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Man who championed local salmon for 50 years has passed away

June 10, 2022 Updated Fri., June 10, 2022 at 10:04 p.m.

By Aspen Shumpert Peninsula Gateway

GIG HARBOR, Wash. – Lawrence William Oathout, an ally to salmon for more than 50 years, moved to Gig Harbor at the age of 14.

Oathout died at his Gig Harbor home May 12 at the age of 66 after battling prostate cancer that spread throughout his body the past few years, loved ones said. He “showed a tremendous interest in the vast waters of the Puget Sound,” his family wrote in an obituary.

In high school, Oathout participated in many activities that entailed being around the water. Oathout started a salmon enhancement program on Crescent Creek when he was Key Club president at Peninsula High School. It raised 350,000 fish each year.

“His hatcheries helped revive the spawning, return and population of four different species of salmon in the Gig Harbor area,” his family wrote in his obituary.

Oathout remained a salmon ally for the rest of his life. The Oathout family house is located on Crescent Creek.

“When the city wanted to build a road over the creek he fought for the rights of the salmon and protecting the wildlife. Always acting as the custodian of the fish for Crescent Valley,” his son, Sol Oathout told the Gateway on May 31.

In the mid 1990s Oathout had a salmon incubation project where Crescent Creek ran through his property. He raised salmon in little stream side incubators. Those incubators were 5-gallon buckets that allowed water to flow in the bottom and out the top, keeping the eggs safe until they hatched and popped out on their own into the stream, project partner Adam Couto said.

“Larry was passionate about helping salmon and helping the community,” Couto said. “He didn’t do anything halfway. He was 110 percent into every single thing he did.”

Some may also remember Oathout and Couto as the men behind the Minter Creek Bridge in the 1990s. Culverts were blocking fish from going upstream in Rocky Creek. The state funded a project to replace the culvert tunnel with a bridge based on Oathout and Couto’s recommendation.

“Now when you go there you will see a bridge with the water flowing underneath it very easily,” Couto told the Gateway on May 31.

Lawrence also served on the board of directors for Group Action for Peninsula People (GAPP), a nonprofit for children with special needs that works to raise funds to provide activities such as bowling for them. Their ultimate goal was to build houses for kids to move into after high school where they could be cared for properly. Lawrence was part of the plans for building the GAPP House in Gig Harbor, where his son Brenon ended up living, according to Sue Goldberg, a former colleague at GAPP and Harbor Hope.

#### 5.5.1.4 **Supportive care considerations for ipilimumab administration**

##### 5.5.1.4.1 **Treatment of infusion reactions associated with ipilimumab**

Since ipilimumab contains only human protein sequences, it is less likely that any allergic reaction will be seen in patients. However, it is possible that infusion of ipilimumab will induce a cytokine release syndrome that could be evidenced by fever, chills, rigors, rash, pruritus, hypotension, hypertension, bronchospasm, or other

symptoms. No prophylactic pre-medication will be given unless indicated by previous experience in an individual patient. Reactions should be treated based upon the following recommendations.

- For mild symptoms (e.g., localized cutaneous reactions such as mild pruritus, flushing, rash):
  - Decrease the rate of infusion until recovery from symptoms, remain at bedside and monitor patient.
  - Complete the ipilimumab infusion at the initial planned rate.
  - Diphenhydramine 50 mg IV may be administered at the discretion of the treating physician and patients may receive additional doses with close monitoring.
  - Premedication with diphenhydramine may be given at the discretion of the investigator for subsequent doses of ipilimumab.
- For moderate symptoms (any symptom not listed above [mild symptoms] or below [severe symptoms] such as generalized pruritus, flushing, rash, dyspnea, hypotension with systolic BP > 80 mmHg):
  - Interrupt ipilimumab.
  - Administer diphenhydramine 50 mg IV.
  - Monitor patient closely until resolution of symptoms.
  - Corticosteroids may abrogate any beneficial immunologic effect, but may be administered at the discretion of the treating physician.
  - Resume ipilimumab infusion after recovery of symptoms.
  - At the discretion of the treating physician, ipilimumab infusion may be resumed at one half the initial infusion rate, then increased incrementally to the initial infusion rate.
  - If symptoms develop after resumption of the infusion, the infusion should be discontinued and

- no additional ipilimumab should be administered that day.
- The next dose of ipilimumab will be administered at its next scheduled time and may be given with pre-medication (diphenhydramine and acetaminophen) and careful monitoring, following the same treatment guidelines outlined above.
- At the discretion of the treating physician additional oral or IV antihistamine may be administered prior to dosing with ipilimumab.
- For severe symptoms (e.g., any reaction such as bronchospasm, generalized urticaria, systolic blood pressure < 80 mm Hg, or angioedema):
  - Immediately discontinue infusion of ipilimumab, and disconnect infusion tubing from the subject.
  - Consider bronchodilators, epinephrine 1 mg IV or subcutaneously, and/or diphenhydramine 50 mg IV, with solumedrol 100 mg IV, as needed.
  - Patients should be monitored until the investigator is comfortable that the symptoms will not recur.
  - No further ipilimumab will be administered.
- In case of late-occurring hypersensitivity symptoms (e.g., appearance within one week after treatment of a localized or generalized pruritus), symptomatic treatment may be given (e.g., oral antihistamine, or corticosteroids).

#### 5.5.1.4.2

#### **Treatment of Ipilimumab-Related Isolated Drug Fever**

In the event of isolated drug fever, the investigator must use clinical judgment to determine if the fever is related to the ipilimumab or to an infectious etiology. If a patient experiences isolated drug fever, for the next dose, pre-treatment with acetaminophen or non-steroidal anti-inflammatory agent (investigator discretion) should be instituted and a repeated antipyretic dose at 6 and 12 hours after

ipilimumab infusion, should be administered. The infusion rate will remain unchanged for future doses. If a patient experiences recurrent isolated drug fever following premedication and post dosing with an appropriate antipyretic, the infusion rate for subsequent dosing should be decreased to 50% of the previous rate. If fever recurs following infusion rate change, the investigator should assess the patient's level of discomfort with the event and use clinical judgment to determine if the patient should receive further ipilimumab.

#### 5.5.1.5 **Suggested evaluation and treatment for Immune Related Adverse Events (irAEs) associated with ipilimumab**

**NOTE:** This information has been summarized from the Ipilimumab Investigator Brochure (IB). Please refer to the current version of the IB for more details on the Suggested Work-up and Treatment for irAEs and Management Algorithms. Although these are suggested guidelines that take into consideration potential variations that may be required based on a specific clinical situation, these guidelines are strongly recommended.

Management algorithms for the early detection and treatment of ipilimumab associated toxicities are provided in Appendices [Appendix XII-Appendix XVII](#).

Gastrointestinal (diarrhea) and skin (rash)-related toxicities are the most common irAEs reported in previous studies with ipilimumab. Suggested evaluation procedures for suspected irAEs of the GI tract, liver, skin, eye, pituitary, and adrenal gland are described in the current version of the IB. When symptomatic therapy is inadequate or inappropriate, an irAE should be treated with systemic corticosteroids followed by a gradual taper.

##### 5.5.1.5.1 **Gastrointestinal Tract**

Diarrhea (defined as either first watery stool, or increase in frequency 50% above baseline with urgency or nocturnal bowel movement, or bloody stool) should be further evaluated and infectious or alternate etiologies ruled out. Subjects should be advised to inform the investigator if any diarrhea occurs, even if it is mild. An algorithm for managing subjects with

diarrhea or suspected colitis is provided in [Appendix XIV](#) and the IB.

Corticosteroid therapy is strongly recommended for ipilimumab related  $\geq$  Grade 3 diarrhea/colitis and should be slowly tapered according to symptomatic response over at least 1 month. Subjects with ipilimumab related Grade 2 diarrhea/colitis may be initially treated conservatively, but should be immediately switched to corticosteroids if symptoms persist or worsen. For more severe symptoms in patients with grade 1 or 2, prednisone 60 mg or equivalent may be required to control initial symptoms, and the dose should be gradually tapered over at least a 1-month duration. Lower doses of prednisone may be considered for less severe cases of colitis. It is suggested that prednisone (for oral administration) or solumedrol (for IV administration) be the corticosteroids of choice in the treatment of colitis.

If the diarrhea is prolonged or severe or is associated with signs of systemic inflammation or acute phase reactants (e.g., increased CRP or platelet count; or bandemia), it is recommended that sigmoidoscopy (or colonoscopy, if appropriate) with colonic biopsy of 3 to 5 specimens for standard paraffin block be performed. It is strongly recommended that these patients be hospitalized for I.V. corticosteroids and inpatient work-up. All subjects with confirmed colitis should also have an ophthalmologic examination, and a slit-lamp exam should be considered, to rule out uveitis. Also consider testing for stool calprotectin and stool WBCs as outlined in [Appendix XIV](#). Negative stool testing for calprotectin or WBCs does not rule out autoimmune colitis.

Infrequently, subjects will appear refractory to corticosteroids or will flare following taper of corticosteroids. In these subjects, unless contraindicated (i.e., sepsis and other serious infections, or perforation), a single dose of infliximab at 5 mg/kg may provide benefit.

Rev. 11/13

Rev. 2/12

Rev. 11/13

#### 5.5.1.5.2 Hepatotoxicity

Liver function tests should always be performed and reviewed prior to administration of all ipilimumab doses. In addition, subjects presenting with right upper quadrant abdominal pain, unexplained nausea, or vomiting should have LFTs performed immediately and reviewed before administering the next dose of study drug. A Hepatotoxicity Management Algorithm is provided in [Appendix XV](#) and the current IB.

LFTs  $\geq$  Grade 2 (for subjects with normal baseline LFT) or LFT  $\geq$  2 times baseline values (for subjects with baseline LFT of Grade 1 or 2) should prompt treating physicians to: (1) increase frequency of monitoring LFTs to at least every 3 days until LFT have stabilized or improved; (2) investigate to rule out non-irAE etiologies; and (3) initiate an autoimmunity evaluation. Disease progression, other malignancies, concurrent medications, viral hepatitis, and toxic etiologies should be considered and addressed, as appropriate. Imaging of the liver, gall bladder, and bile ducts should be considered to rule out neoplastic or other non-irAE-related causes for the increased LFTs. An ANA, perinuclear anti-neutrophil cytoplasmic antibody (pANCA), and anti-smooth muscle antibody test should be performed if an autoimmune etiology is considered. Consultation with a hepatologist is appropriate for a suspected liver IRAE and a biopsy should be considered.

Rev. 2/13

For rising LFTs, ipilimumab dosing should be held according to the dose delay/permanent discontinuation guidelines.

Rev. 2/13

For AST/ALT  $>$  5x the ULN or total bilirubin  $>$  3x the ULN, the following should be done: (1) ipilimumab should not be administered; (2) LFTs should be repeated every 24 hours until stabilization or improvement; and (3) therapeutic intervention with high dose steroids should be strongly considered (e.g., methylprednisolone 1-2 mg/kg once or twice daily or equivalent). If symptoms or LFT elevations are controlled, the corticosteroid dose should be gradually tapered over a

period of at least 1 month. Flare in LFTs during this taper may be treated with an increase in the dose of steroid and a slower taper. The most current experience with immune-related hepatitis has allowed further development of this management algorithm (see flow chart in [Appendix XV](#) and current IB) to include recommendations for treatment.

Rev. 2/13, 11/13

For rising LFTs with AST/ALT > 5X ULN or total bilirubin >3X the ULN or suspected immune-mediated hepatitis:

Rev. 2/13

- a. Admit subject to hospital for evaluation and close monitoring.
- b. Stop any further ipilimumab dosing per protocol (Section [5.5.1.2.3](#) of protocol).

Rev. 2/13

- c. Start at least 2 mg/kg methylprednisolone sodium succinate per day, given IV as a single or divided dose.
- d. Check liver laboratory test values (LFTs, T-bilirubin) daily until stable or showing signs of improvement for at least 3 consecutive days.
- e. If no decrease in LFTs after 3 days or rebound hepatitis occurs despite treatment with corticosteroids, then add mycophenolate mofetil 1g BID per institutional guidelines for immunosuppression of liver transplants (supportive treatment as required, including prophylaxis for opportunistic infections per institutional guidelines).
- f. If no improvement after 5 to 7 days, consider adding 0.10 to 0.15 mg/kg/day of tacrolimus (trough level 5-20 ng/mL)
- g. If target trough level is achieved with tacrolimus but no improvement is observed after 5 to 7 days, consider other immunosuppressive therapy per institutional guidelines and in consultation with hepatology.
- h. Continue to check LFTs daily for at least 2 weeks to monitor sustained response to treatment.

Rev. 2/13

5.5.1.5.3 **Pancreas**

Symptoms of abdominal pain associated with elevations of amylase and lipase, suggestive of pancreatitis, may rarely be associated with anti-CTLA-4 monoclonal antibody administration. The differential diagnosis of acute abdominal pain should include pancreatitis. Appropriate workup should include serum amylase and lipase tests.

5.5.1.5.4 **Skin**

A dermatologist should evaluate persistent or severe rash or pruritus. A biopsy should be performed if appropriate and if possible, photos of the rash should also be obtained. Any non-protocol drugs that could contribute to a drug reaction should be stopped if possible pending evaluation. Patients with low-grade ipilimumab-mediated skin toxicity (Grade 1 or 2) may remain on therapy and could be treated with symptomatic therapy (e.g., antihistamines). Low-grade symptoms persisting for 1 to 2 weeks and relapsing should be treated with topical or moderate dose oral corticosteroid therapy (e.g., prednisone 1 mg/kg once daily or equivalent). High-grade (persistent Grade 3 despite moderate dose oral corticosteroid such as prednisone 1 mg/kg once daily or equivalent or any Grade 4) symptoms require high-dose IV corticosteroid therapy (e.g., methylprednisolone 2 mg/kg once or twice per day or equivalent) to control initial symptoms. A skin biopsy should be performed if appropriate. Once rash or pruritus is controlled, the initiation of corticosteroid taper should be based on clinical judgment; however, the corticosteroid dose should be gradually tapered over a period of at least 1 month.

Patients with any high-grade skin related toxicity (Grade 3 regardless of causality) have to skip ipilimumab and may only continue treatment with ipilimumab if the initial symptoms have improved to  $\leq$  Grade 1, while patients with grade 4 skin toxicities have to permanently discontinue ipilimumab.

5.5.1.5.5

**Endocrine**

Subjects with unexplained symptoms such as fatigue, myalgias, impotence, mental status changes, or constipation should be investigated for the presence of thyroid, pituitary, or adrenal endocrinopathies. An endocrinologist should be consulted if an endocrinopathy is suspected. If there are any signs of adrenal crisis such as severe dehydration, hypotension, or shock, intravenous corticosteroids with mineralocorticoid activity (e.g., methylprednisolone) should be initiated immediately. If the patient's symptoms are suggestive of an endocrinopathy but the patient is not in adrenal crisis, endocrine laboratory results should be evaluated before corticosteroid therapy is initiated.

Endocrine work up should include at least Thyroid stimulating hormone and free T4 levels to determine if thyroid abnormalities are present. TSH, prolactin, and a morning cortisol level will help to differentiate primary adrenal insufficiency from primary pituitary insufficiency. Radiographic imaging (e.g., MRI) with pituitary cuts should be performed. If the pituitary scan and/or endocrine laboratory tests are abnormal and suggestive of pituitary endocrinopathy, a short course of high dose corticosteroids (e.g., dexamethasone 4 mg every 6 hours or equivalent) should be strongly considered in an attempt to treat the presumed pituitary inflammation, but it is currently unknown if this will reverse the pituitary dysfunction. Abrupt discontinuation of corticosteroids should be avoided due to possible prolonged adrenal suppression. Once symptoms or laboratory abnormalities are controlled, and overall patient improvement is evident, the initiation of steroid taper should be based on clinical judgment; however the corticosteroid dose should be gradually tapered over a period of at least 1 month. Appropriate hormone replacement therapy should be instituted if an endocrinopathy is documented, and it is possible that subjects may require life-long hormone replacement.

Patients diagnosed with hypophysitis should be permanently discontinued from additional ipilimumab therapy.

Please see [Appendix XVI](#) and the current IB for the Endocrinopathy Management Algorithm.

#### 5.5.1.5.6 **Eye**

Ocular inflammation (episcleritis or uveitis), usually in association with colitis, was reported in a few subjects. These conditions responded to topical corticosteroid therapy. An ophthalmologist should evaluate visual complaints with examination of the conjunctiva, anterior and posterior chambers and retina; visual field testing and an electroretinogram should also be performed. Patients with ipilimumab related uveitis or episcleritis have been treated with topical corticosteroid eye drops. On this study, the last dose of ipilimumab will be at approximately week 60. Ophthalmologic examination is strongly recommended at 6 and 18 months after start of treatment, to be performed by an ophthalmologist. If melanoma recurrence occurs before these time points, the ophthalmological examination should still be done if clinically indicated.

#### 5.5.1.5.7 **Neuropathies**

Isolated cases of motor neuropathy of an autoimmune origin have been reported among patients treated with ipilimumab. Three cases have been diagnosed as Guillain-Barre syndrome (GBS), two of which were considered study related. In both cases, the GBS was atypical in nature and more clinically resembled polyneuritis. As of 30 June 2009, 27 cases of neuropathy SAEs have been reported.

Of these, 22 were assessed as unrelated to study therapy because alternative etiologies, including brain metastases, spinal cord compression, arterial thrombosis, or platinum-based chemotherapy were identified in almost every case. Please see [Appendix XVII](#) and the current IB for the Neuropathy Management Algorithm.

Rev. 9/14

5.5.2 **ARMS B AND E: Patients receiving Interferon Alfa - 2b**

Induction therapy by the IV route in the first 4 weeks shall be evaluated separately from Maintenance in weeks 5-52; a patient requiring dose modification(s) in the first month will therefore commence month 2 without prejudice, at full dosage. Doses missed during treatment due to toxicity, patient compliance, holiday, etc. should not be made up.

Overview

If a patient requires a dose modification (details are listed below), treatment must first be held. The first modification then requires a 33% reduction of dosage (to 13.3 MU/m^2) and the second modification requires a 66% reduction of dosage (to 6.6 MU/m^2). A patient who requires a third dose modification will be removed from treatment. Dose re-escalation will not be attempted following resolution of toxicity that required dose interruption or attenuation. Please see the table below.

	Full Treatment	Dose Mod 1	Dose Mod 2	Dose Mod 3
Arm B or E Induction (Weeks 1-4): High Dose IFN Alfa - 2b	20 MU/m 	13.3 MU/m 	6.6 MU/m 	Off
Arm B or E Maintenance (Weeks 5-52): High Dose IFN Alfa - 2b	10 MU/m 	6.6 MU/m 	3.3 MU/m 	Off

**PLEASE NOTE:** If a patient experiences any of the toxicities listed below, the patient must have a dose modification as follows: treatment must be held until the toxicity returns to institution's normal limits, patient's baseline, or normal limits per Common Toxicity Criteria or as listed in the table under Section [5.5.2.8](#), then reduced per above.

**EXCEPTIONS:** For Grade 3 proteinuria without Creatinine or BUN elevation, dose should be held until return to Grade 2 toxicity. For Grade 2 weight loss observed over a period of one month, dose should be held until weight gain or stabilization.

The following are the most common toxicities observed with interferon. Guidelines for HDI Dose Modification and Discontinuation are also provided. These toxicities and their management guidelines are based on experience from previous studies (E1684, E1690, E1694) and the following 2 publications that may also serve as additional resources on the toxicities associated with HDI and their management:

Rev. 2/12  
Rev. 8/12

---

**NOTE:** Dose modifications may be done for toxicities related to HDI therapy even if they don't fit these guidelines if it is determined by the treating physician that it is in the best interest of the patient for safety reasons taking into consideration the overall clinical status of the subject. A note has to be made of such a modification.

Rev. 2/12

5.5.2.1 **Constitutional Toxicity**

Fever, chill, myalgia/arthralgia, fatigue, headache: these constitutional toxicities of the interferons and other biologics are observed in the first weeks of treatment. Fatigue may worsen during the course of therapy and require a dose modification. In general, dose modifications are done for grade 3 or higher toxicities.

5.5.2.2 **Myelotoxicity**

Harbor Hope Center is a nonprofit organization in Gig Harbor created by Oathout and Goldberg. Its main goal is to help “individuals and families experiencing homelessness, poverty, hunger, broken homes, drug and alcohol-related problems,” its website says. After both worked with GAPP, they wanted to create something local that could help the community, his family said.

“He was an advocate for the special needs community, and an amazing man. Larry was one of those people that comes into your life and leaves an indelible mark upon your heart. He was always up for anything, no matter what you needed help with and he did it with a smile. I feel better for having known him,” Goldberg told the Gateway on June 1.

Other accomplishments by Oathout include his term as vice president of Harbor Hope, volunteer work with the Washington Department of Fish and Wildlife, and fundraising for Harbor Holidays and the Rainbow Festival.

While spending over 45 years in the construction industry, he also helped organize the Race for a Soldier event with Washington Patriot Construction, raising awareness and funding for mental health and wellness for military veterans, according to his family.

Oathout’s family said his last Puget Sound project was at the Point Defiance Marina for the Northwest Salmon Research Enhancement Project, working “with the community, local tribes, and youth to supervise the rearing and raising of his beloved salmon,” the obituary said.

The family wrote that he’s “survived by his wife Susan, daughter Lauren, son Solomon, son-in-law Robert, grandson James, brother Vance,” sisters Merrily and Lois Elaine, as well as “cousins, nieces, nephews, and friends.”

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